08/25/2005 11:00PM

Letters to the Editor


Some race fans jump to defend steeplechases

While I didn't agree with every word in Steven Crist's Aug 20 column, "Jumpers at Spa a thorny problem," he was correct in recognizing that while the burden is on steeplechase racing to make its case to stay, it is also deserving of flat racing's consideration.

We need to give bettors the information and knowledge of the game so that they feel comfortable wagering. I'm certain if hard-core bettors had this information, they would bet their money.

An unfortunate downside of the sport is the spills, and just like the spills in flat racing, we need to find the reasons why they happen so they can be limited.

One of the most recognizable positives in steeplechase racing is a continued useful life for the racehorse. Considering the current firestorm surrounding equine slaughterhouses, not only does the sport give an avenue for horses who might otherwise get lost in the cracks, it also gives options to owners not willing to lose a horse to the claiming ranks.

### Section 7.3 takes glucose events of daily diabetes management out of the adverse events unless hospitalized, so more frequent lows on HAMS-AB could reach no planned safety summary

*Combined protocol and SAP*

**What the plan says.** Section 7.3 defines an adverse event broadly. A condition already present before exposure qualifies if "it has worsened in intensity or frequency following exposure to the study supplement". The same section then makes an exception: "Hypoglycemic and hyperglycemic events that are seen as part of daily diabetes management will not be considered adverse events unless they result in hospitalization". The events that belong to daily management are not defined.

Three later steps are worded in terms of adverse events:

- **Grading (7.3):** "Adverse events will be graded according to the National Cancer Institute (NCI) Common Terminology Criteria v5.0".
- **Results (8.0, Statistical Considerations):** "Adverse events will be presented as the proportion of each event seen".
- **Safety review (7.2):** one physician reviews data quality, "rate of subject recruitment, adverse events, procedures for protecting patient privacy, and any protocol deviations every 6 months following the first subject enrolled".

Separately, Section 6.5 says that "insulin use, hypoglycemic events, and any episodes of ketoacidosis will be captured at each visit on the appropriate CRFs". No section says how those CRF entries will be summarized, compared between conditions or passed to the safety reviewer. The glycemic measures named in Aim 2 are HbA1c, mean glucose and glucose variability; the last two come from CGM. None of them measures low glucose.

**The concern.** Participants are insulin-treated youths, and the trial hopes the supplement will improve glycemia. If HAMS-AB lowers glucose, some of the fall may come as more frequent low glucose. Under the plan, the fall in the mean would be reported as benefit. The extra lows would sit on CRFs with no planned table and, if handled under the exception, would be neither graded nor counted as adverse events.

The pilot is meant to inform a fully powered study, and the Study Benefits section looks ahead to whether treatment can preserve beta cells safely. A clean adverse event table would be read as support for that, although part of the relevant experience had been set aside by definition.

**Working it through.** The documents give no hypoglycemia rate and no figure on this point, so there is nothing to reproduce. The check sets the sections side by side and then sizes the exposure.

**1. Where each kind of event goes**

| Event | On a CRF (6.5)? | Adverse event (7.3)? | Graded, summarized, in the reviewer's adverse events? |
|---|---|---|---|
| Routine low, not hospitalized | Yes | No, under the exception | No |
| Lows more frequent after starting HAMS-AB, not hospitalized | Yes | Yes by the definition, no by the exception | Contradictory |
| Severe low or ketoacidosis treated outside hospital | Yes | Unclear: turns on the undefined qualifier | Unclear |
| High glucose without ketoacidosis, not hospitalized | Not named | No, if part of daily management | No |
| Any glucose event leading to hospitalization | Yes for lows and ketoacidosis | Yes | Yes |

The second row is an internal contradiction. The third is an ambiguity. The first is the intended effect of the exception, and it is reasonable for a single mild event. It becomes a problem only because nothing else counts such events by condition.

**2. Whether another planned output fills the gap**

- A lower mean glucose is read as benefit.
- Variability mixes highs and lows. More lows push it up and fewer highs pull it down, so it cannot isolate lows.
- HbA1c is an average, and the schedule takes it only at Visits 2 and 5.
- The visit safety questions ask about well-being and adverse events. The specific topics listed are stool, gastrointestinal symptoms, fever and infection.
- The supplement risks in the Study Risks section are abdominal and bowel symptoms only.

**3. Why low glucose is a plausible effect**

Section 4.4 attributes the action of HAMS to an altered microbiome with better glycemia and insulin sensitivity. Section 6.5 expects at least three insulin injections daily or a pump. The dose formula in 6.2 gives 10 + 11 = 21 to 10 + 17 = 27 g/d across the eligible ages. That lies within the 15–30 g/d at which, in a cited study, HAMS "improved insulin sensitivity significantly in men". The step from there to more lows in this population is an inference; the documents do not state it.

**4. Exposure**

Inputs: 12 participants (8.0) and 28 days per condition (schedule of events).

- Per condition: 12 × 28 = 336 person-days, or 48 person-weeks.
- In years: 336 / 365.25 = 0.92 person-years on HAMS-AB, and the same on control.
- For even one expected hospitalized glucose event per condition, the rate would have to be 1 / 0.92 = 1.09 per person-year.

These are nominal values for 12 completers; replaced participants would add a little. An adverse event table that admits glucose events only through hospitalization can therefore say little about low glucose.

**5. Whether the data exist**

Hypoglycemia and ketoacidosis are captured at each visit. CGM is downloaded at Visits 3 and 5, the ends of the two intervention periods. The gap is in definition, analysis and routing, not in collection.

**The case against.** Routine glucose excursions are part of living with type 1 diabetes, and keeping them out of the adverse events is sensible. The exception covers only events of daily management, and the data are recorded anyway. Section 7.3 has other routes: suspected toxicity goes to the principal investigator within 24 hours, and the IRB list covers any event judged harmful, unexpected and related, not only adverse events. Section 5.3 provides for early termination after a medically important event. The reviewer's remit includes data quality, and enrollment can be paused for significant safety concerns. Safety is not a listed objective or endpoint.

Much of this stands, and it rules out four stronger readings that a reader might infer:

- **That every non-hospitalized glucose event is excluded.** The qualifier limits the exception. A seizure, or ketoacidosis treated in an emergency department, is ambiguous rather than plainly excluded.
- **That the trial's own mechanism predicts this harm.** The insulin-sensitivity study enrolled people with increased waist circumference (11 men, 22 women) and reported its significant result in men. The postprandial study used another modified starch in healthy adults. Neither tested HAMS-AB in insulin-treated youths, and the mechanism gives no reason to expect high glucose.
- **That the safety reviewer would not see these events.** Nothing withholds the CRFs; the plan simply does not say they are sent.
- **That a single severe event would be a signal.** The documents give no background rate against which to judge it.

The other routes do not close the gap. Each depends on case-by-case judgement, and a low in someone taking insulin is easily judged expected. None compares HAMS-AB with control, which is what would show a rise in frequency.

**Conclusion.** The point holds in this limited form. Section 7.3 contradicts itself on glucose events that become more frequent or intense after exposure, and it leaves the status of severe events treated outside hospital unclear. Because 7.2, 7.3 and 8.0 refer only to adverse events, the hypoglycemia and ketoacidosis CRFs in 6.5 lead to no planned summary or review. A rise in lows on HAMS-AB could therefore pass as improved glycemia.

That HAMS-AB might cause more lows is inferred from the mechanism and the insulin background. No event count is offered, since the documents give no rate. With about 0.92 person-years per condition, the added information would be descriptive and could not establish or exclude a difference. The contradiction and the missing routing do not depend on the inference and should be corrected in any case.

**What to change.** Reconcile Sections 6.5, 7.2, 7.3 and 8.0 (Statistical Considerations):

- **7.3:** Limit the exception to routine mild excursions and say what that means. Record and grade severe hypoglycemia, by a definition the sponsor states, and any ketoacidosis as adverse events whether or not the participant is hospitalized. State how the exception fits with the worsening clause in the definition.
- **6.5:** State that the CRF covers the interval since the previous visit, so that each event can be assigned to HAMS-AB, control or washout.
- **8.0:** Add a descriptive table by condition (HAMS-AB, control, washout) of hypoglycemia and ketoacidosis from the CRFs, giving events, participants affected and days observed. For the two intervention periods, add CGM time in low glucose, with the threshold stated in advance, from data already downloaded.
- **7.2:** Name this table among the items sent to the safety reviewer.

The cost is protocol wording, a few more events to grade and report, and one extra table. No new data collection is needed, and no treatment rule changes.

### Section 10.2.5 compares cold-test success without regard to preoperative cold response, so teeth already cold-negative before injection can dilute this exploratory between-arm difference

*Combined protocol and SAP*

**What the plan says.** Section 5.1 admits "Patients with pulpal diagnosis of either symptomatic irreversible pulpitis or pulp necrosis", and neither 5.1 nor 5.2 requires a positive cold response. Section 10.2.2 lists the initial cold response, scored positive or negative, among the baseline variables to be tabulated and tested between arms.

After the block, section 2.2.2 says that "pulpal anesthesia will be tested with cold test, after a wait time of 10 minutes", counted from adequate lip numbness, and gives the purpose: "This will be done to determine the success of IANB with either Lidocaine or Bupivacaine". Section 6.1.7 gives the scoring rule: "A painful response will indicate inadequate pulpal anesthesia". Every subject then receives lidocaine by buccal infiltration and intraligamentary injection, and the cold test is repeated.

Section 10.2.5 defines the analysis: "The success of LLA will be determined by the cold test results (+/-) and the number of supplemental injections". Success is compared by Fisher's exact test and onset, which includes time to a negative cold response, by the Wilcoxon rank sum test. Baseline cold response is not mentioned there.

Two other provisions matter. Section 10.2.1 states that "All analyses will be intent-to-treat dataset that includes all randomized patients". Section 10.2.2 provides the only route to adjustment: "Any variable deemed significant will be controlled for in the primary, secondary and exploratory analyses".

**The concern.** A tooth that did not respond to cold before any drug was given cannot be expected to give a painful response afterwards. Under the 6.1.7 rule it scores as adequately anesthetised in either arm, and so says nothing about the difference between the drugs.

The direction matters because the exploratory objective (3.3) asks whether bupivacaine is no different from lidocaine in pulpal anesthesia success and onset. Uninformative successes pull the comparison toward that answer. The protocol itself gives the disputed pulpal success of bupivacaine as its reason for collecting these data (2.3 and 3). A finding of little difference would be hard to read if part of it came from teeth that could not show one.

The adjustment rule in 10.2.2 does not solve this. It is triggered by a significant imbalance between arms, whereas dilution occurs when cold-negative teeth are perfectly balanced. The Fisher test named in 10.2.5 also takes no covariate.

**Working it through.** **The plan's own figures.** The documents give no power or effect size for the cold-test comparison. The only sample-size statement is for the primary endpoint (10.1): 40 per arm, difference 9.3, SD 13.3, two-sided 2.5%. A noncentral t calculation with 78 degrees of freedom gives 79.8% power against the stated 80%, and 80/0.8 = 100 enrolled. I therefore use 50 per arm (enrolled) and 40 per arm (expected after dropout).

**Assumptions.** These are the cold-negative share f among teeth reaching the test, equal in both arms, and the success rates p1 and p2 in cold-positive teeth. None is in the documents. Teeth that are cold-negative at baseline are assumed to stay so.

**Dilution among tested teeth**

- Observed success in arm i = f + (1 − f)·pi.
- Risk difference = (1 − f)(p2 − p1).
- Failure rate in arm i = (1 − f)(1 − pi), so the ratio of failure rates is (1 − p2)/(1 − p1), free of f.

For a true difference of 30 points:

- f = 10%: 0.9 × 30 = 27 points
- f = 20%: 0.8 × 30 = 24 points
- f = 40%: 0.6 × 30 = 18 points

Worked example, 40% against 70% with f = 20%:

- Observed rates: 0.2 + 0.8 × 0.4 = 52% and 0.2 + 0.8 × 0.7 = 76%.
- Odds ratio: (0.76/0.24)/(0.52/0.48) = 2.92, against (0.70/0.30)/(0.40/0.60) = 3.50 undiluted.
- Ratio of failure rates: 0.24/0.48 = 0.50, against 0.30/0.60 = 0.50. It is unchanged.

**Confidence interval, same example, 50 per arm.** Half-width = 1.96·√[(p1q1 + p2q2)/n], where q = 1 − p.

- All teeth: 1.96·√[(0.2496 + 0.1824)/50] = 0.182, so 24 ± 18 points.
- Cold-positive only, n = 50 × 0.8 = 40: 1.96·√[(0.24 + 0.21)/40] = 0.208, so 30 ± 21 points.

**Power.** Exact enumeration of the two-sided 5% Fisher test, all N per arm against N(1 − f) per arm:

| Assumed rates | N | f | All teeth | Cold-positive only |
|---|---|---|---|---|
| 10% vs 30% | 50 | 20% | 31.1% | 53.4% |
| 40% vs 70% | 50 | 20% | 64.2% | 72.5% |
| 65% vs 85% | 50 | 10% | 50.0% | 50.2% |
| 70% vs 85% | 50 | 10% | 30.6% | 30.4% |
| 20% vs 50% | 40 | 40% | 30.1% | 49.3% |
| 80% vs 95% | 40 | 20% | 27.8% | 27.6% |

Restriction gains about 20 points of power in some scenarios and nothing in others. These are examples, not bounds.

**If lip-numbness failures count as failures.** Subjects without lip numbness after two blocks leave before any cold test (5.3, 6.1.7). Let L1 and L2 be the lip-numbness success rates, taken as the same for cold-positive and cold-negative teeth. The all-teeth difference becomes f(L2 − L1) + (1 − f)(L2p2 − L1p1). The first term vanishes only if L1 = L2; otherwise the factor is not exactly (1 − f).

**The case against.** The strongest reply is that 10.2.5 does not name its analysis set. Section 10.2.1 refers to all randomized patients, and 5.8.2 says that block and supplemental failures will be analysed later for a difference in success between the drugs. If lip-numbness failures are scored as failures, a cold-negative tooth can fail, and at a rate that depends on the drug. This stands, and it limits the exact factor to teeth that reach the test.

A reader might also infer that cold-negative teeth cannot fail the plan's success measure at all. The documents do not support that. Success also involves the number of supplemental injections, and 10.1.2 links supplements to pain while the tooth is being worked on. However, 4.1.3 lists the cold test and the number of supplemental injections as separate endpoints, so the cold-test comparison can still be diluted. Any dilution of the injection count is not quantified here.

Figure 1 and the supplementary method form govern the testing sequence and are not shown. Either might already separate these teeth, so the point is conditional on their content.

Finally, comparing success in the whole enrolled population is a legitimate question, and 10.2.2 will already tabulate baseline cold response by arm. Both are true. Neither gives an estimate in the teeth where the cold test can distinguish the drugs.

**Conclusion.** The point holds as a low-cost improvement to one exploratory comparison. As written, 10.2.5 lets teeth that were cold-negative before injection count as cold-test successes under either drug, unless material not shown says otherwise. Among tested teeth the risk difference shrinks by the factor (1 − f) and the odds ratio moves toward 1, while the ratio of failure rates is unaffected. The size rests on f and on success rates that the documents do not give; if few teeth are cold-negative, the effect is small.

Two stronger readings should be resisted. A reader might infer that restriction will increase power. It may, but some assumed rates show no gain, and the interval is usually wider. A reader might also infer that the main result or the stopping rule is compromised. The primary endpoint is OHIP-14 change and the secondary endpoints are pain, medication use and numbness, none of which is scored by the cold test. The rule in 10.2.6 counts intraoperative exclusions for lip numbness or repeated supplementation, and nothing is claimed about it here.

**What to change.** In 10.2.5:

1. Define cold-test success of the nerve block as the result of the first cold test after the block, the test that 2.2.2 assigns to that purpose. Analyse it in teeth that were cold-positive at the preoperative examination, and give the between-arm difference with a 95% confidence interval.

Certainly every flat-racing jurisdiction in the country could learn a few things from jump racing about drawing fans to the races, as even the smallest hunt meetings draw crowds that would dwarf most Saturdays at Belmont.

Unfortunately, Crist's effort at fair journalism was sullied by Mike Watchmaker's column of Aug. 24, with its item "Get steeplechases off the main card." If Mr. Watchmaker has an opinion, he is certainly entitled to express that opinion, but to insinuate that "steeplechase 'wise guys' " may have a fix in was disgraceful.

Although recently retired from the saddle, I owe what I have to the game that has given me so much, both personally and financially, and I take offense to the notion that there is anything more involved than hard work and dedication.

Gus Brown
Unionville, Penn.

Results aren't so puzzling as some juvenile races

In his Aug. 20 column, Steven Crist wondered whether steeplechase racing is worth preserving at Saratoga. The answer is a resounding yes.